July 6, 2010

Authorof New Study Commissioned by IER – Which Finds Kerry-Lieberman Leads toHemorrhaging of 5.1 Million Jobs – Takes on Entire Blogosphere One Greenie At aTime. Andrew Chamberlain writes(7/3) for PajamasMedia,"President Obama has repeatedly told Americans he has three main policypriorities – rewriting health care, overhauling the financial system, andimposing a cap-and-trade system to reduce greenhouse gas emissions. He met hisfirst goal and he’s closer than ever on the second; time is running out if hewants to meet the trifecta by the end of 2010. But make no mistake, thepresident and his allies in Congress are working hard to pass cap-and-tradebefore this year is up. The problem is that cap-and-trade bills are expensive,they inevitably cost jobs, and the American people know it. Last year, theHouse passed the Waxman-Markey cap-and-trade bill. But now that 1400+ page billis stalled in the Senate in large part because of its massive costs toAmericans. To jump start the debate, Senators Kerry and Lieberman recentlyannounced a new strategy to impose a cap-and-trade system on Americans – theinaptly named "American Power Act." Senator Kerry no longer calls his variousproposals "cap-and-trade," but changing a bill’s name to disguise itsintentions is a time-honored ruse in Washington. Click herefor IER press release; herefor Chamberlain study; and herefor NRDC’s hit piece (guess that means we hit bone).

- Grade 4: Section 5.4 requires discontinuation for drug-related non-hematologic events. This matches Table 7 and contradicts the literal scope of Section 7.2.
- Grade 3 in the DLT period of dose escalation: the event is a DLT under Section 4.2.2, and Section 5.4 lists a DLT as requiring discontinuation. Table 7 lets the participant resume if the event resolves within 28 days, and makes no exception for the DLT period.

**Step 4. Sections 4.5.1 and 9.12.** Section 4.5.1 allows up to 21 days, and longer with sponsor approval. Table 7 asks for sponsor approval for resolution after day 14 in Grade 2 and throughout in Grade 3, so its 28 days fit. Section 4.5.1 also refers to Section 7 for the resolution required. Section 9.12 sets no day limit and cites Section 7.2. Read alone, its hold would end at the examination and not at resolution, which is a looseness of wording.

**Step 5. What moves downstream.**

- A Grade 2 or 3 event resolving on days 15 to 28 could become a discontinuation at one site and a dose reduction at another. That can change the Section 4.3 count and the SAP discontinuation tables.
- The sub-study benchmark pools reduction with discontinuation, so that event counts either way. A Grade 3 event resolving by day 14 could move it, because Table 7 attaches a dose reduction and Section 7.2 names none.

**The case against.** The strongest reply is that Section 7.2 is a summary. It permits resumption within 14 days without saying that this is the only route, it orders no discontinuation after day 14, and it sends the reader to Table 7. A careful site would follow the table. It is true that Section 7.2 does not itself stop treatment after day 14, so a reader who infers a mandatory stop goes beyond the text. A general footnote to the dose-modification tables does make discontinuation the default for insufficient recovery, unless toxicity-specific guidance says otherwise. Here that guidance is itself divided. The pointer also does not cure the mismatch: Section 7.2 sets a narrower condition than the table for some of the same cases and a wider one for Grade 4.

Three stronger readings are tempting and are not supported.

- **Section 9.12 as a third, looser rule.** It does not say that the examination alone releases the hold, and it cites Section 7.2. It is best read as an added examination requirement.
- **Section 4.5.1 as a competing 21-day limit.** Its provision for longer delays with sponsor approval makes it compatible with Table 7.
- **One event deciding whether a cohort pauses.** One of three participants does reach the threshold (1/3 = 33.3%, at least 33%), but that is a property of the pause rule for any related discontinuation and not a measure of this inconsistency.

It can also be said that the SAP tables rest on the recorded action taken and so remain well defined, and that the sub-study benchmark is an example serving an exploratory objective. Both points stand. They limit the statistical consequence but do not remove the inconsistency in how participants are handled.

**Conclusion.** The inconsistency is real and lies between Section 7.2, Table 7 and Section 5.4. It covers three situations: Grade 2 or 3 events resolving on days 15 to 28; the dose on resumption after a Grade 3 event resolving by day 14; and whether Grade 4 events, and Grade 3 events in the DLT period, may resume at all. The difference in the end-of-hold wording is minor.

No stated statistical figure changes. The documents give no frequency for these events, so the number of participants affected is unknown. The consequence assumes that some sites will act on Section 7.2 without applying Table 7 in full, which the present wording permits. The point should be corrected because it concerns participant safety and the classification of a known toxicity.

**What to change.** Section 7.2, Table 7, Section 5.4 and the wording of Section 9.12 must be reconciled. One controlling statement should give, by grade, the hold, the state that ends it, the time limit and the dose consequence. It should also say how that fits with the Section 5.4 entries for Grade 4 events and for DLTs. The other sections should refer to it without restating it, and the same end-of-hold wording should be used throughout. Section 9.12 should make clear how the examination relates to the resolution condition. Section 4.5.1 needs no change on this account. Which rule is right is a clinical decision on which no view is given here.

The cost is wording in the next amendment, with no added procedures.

AsObama Offshore Ban Claims Livelihoods of Thousands of Gulf Coast Residents aDay, American Energy Alliance Says Enough Is Enough – Launches New Campaign toSave US Energy Jobs. AEA officiallylaunches SaveUSEnergyJobs.com:Save U.S. Energy Jobs is a project of the American Energy Alliance (AEA)dedicated to promoting safety in the development of our offshore resources andto promoting America’s energy jobs. The public widely acknowledges that the BPoil spill is a disaster of staggering societal and economic proportions. Whilethe accident itself is tragic, it is important to separate the actions of onebad actor from the rest of the industry. The far reaching impacts of thisdisaster should not include cutting off access to our domestic energyresources, the economic prosperity and national security benefits thoseresources provide, and the much needed jobs energy production provides to hardworking Gulf residents. By focusing efforts on industry best practices, andensuring across the board implementation of the best technologies andprocesses, we can more safely cultivate our vast national resources while alsogrowing our economy and creating more jobs. Now more than ever, it is essentialthat our leaders turn to America’s world leading energy experts and engineersto guide the way forward, not to partisan rhetoric and talking points. SaveU.S. Jobs will set the record straight.